Palestinian girl Isra’a Ghareb (photo) is just the last case of honor killing happened few weeks ago, inside the conservative society of her country69952505_2507591386001868_4437697593346097152_n. She’ve been killed for using the social media in a shameful way, according to her family’s point of view. Last year, because of her fame, daring outfits and opinions on the social media, Iraqi model Tarah Fares and other two well-known women from the same country, (Dr. Rafeef Al Yasiri and businesswoman Rasha Al Hassan) passed away in strange circumstances, reported as being murdered by conservative religious groups, according to local mass media. All these victims were interested in beauty market and were leading female social media figures in Iraq. In 2016 Pakistani model Qandeel Balooch, has been killed by her brother while sleeping, for some selfie pictures, considered highly offensive for her family’s reputation. And these are just few cases of honor killing, where women pay with their lives for not having protective laws on their native land. Should females from conservative societies stop using the social media to protect their lives or they must act brave and keep going by following the Western trends?

The stunning tradition of Afghan embroidery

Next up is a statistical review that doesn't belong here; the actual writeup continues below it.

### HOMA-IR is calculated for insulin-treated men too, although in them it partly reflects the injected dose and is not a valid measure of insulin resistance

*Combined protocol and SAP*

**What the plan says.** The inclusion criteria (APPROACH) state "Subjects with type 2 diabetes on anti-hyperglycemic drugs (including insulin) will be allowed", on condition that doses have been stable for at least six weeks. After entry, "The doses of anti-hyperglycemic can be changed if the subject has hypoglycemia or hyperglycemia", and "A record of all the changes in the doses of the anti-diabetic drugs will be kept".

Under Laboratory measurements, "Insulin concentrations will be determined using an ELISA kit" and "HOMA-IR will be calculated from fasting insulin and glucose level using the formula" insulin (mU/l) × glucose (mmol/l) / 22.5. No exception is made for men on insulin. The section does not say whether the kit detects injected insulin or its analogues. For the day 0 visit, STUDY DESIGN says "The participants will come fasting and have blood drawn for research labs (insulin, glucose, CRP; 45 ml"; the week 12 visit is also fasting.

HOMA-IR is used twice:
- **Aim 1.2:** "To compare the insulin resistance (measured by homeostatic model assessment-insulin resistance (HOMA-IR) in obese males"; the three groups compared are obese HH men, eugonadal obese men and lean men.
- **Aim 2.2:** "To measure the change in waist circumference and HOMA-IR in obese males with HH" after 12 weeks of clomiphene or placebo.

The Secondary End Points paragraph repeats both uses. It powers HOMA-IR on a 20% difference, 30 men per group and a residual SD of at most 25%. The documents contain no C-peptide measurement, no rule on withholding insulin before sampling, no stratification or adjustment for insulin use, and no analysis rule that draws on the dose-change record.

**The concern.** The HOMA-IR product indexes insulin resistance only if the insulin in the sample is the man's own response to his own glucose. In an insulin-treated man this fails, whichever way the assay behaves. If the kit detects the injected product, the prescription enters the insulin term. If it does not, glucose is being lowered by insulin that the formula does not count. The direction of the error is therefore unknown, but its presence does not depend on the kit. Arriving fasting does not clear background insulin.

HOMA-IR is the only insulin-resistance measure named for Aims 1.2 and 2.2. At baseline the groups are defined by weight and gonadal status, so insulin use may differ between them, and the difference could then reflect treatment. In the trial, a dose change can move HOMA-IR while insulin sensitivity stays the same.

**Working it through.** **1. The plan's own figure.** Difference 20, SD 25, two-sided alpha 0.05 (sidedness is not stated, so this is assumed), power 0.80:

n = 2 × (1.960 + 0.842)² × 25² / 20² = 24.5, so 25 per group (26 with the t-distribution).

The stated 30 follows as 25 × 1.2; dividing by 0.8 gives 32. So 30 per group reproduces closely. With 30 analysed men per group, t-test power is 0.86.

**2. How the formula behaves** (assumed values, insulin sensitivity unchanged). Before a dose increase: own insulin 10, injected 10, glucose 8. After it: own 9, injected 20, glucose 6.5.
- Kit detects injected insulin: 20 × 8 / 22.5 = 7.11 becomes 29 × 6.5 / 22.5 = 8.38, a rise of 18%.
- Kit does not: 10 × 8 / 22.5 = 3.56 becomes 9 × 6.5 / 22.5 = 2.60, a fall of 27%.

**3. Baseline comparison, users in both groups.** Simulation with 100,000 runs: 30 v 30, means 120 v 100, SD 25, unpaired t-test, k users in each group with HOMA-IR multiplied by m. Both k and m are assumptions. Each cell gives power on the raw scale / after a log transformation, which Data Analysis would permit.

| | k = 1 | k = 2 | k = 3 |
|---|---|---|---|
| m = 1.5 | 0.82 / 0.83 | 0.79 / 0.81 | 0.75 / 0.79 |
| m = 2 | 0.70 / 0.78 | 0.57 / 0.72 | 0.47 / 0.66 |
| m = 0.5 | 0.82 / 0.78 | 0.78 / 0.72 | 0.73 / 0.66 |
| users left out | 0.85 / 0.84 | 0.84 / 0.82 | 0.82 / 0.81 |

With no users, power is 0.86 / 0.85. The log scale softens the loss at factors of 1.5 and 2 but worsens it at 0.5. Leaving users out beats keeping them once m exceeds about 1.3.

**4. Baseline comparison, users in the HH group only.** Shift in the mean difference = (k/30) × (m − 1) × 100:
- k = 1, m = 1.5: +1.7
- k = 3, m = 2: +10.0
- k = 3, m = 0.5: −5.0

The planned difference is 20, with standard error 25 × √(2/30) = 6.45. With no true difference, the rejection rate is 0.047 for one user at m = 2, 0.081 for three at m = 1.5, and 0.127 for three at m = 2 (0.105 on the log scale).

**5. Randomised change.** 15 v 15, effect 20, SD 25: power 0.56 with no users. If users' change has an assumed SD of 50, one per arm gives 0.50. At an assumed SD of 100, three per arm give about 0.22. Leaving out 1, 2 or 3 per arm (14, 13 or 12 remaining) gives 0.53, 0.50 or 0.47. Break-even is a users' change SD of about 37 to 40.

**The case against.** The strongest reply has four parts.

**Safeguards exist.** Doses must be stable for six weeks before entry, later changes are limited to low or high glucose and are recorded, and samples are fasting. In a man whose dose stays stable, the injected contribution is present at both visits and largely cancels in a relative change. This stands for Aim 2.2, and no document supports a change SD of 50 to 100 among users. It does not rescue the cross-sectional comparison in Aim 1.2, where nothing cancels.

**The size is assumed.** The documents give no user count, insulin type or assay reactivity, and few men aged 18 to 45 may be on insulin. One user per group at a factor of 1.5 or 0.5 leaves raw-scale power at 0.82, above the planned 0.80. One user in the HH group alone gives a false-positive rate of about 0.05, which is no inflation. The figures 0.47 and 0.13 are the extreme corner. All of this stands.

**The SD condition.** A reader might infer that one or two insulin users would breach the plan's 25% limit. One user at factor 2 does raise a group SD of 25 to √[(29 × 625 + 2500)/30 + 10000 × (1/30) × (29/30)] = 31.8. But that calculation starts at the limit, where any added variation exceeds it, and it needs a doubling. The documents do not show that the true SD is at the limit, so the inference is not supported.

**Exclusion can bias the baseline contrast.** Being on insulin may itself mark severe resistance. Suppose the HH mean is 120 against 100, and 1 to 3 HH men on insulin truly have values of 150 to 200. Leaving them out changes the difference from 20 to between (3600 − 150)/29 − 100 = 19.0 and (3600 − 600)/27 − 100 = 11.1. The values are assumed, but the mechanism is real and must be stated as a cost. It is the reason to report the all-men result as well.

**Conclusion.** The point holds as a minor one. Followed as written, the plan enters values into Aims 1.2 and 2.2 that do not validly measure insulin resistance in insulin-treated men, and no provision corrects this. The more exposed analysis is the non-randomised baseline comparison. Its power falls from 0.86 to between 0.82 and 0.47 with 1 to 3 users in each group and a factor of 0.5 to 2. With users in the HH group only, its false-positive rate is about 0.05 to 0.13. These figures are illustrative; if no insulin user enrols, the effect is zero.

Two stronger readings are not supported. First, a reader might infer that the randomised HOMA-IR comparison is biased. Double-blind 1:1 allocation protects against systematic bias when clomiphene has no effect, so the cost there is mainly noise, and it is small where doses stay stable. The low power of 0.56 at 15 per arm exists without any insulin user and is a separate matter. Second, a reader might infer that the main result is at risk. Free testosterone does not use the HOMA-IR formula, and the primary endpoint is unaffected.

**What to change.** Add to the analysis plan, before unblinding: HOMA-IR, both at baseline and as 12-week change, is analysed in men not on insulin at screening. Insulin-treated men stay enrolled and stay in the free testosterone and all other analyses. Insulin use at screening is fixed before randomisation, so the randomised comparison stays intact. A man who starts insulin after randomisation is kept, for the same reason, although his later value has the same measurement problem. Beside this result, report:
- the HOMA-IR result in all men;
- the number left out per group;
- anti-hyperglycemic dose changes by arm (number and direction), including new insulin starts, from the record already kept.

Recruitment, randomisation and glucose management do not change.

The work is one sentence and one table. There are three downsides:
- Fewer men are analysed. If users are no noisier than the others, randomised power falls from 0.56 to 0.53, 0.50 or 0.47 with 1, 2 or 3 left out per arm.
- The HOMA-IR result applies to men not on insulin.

As a country surrounded by many cultures derived from different ethnic groups we are 53461739_2310920915609038_6872475963167342592_nnot surprised to find out that colours, designs and great quality materials are used by the locals of Afghanistan when it comes to their embroidery that can be seen as a reflection of country’s important location inside Central Asia. Generally speaking, the responsability with the production of embroidery is carried out by young women and girls, who are sitting inside the domestic environment, working handmade. Not only the women were doing such type of work by the end of twentieth century, but men as well. They were carrying out the embroidery, but in a different manner, such as using 15078608_1325721377462335_2400687686605380222_nthe machine embroidery from tailor’s workshops. In Afghanistan, embroidery is used for decorating a wide range of interiors, objects, mainly for home decorations (mats, towels, curtains and and table cloths) and of course, for the clothing of both: women and men. As a difference between men and women’s outfits, we must notice that women’s clothing are more colourful and elaborately embroidered. Kandahar is a famous place known for its type of men embroidery. Other places where you can find different styles of handmade embroidery may include Herat, and inside the Nuristani community located in East of Kabul, (this form of embroidery can be comparable to the chikan work originally from North of India, especially from Lucknow city). To decorate their dresses, Pashtun women use beads and large mirrors, while coins and shells are usually found on nomadic women’s dresses. Shisha embroidery (with small mirrors) can be seen at Pashtun and Baluchi women, and the idea originates in Northen India, as well.  These pictures are just a small proof of how beautiful the Afghan embroidery is!